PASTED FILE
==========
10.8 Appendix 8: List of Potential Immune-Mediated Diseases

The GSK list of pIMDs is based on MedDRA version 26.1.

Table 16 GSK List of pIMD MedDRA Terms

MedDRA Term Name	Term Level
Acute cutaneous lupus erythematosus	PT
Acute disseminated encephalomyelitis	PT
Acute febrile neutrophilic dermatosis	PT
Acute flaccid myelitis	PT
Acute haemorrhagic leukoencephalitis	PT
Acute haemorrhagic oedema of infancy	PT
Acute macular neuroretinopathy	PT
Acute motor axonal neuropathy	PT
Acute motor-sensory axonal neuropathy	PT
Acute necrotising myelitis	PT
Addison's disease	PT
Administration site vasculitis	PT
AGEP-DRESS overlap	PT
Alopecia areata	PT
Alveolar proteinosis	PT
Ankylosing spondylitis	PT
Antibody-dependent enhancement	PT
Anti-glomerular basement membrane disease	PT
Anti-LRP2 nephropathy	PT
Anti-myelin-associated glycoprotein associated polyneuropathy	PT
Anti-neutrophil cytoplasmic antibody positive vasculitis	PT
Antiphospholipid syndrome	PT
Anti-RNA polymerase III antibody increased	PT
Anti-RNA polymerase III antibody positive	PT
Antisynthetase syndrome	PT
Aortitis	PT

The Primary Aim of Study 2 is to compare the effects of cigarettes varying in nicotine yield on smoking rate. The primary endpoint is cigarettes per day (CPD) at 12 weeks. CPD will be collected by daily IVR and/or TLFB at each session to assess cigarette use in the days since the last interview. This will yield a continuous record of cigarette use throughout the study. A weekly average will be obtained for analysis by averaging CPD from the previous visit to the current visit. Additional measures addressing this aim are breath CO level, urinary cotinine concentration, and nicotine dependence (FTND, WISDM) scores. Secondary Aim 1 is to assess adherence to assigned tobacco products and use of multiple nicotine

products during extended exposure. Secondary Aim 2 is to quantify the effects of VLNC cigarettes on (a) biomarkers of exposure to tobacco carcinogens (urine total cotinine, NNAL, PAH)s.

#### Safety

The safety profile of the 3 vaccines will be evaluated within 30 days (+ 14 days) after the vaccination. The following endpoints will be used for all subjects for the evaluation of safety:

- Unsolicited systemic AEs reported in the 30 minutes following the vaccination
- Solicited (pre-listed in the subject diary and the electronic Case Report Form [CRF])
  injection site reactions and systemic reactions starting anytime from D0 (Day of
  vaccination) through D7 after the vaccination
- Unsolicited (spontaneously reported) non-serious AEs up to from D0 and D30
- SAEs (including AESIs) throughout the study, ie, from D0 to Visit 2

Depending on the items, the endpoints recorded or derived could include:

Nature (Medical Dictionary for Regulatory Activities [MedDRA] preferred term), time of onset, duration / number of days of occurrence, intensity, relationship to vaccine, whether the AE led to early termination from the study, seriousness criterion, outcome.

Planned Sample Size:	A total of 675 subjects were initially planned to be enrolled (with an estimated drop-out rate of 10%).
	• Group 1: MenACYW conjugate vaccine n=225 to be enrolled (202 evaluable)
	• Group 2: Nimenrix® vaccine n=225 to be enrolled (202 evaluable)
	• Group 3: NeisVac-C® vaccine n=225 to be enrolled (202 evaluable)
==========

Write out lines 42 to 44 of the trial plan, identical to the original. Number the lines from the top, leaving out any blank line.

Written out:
Nature (Medical Dictionary for Regulatory Activities [MedDRA] preferred term), time of onset, duration / number of days of occurrence, intensity, relationship to vaccine, whether the AE led to early termination from the study, seriousness criterion, outcome.

Planned Sample Size:	A total of 675 subjects were initially planned to be enrolled (with an estimated drop-out rate of 10%).
	• Group 1: MenACYW conjugate vaccine n=225 to be enrolled (202 evaluable)